Osteoporosis International

, Volume 25, Issue 11, pp 2533–2543 | Cite as

Goal-directed treatment of osteoporosis in Europe

  • J. A. KanisEmail author
  • E. McCloskey
  • J. Branco
  • M.-L. Brandi
  • E. Dennison
  • J.-P. Devogelaer
  • S. Ferrari
  • J.-M. Kaufman
  • S. Papapoulos
  • J.-Y. Reginster
  • R. Rizzoli
Position Paper



Despite the proven predictive ability of bone mineral density, Fracture Risk Assessment Tool (FRAX®), bone turnover markers, and fracture for osteoporotic fracture, their use as targets for treatment of osteoporosis is limited.


Treat-to-target is a strategy applied in several fields of medicine and has recently become an area of interest in the management of osteoporosis. Its role in this setting remains controversial. This article was prepared following a European Society for Clinical and Economic Aspects of Osteoporosis and Osteoarthritis (ESCEO) working group meeting convened under the auspices of the International Osteoporosis Foundation (IOF) to discuss the feasibility of applying such a strategy in osteoporosis in Europe.


Potential targets range from the absence of an incident fracture to fixed levels of bone mineral density (BMD), a desired FRAX® score, a specified level of bone turnover markers or indeed changes in any one or a combination of these parameters.


Despite the proven predictive ability of all of these variables for fracture (particularly BMD and FRAX), their use as targets remains limited due to low sensitivity, the influence of confounders and current lack of evidence that targets can be consistently reached.


ESCEO considers that it is not currently feasible to apply a treat-to-target strategy in osteoporosis, though it did identify a need to continue to improve the targeting of treatment to those at higher risk (target-to-treat strategy) and a number of issues for the research agenda. These include international consensus on intervention thresholds and definition of treatment failure, further exploration of the relationship between fracture and BMD, and FRAX and treatment efficacy and investigation of the potential of short-term targets to improve adherence.


BMD Bone marker FRAX Management strategy Osteoporosis Target-to-treat Treat-to-target 



We are grateful to the Committee of Scientific Advisors of the International Osteoporosis Foundation and the Scientific Advisory Board of the European Society for Clinical and Economic Aspects of Osteoporosis and Osteoarthritis for their review and endorsement of this paper.

Conflicts of interest

JA Kanis has received consulting fees, advisory board fees, lecture fees and/or grant support from the majority of companies concerned with skeletal metabolism. E McCloskey has received consultancy, lecture fees, research grant support and/or honoraria from Active Signal, Alliance for Better Bone Health, Amgen, Bayer, Consilient Healthcare, GE Lunar, Hologic, Internis Pharma, Lilly, MSD, Novartis, Pfizer, Roche, Servier, Tethys, UCB and Univadis. ML Brandi has received consulting fees, paid advisory boards, lecture fees and/or grant support from Amgen, Eli Lilly, Merck Sharp & Dohme, Novartis, Servier, Spa, Stroder and NPS. E Dennison declares lecture fees from Lilly. S Ferrari has received consulting fees, advisory board fees, lecture fees and/or grant support from Amgen, GSK, MSD, Eli Lilly, Novartis and Bioiberica. J-M Kauffman has received consulting fees, paid advisory boards, lecture fees and/or grant support from Amgen, Eli Lilly, GlaxoSmithKline, Merck, Novartis, Procter & Gamble, Roche, Sanofi Aventis, Servier and Warner Chilcott. S Papapoulos has received consulting/speaking fees from Axsome, Amgen, Eli Lilly, GlaxoSmithKlein, Merck, Novartis and Roche. J-Y Reginster on behalf of the Department of Public Health, Epidemiology and Health Economics of the University of Liège, Liège, Belgium, received consulting fees or paid advisory boards from Servier, Novartis, Negma, Lilly, Wyeth, Amgen, GlaxoSmithKline, Roche, Merckle, Nycomed, NPS, Theramex, UCB. Lecture fees when speaking at the invitation of a commercial sponsor: Merck Sharp and Dohme, Lilly, Rottapharm, IBSA, Genevrier, Novartis, Servier, Roche, GlaxoSmithKline, Teijin, Teva, Ebewee Pharma, Zodiac, Analis, Theramex, Nycomed, Novo-Nordisk. R Rizzoli received lecture fee and paid advisory boards from Merck Sharp and Dohme, Eli Lilly, Amgen, Servier, Takeda and Danone. JC Branco and JP Devogelaer have no conflict of interest.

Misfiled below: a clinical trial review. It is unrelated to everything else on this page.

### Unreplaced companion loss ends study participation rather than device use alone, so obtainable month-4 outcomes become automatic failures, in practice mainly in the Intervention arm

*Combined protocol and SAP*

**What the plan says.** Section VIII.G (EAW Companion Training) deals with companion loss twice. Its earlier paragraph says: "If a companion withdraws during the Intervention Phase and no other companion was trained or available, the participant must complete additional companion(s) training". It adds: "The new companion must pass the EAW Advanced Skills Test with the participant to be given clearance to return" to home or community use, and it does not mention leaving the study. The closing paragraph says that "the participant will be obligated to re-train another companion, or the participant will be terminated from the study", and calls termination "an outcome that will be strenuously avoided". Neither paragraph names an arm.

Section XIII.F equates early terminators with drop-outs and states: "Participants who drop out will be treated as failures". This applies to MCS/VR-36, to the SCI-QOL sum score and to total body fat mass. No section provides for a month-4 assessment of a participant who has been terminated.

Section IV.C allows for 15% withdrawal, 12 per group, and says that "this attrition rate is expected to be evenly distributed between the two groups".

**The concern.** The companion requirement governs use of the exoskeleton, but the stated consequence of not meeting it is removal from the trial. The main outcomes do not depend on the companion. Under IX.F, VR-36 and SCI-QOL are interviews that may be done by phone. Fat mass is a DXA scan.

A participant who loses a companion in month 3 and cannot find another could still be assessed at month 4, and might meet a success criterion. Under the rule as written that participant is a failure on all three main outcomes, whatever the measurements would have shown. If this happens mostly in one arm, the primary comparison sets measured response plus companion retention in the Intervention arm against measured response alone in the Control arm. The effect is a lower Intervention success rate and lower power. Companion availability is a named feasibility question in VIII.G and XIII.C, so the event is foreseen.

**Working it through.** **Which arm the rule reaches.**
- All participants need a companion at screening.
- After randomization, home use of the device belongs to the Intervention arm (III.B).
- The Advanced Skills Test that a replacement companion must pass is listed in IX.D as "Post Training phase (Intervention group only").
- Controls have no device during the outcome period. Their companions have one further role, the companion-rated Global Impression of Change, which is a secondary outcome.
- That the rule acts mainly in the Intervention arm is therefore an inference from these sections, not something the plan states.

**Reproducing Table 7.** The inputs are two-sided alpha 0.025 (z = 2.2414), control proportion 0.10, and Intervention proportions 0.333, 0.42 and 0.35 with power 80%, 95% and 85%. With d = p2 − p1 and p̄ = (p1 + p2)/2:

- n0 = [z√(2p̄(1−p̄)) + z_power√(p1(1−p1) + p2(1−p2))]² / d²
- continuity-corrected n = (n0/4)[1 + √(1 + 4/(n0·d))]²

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Copyright information

© International Osteoporosis Foundation and National Osteoporosis Foundation 2014

Authors and Affiliations

  • J. A. Kanis
    • 1
    Email author
  • E. McCloskey
    • 1
  • J. Branco
    • 2
  • M.-L. Brandi
    • 3
  • E. Dennison
    • 4
    • 10
  • J.-P. Devogelaer
    • 5
  • S. Ferrari
    • 6
  • J.-M. Kaufman
    • 7
  • S. Papapoulos
    • 8
  • J.-Y. Reginster
    • 9
  • R. Rizzoli
    • 6
  1. 1.Centre for Metabolic Bone DiseasesUniversity of Sheffield Medical SchoolSheffieldUK
  2. 2.CEDOC, Department of Rheumatology, Faculdadede Ciências MédicasUniversidade Novade Lisboa, CHLO, EPE, Hospital Egas MonizLisbonPortugal
  3. 3.Metabolic Bone Unit, Department of Internal MedicineUniversity of FlorenceFlorenceItaly
  4. 4.MRC Lifecourse Epidemiology UnitUniversity of SouthamptonSouthamptonUK
  5. 5.Department of Rheumatology, Saint-Luc University HospitalUniversité Catholique de LouvainBrusselsBelgium
  6. 6.Division of Bone Diseases, Faculty of MedicineGeneva University HospitalGenevaSwitzerland
  7. 7.Ghent University HospitalGhentBelgium
  8. 8.Center for Bone QualityLeiden University Medical CenterLeidenThe Netherlands
  9. 9.Department of Public Health, Epidemiology and Health EconomicsUniversity of LiègeLiègeBelgium
  10. 10.NIHR Nutrition Biomedical Research CentreUniversity of SouthamptonSouthamptonUK

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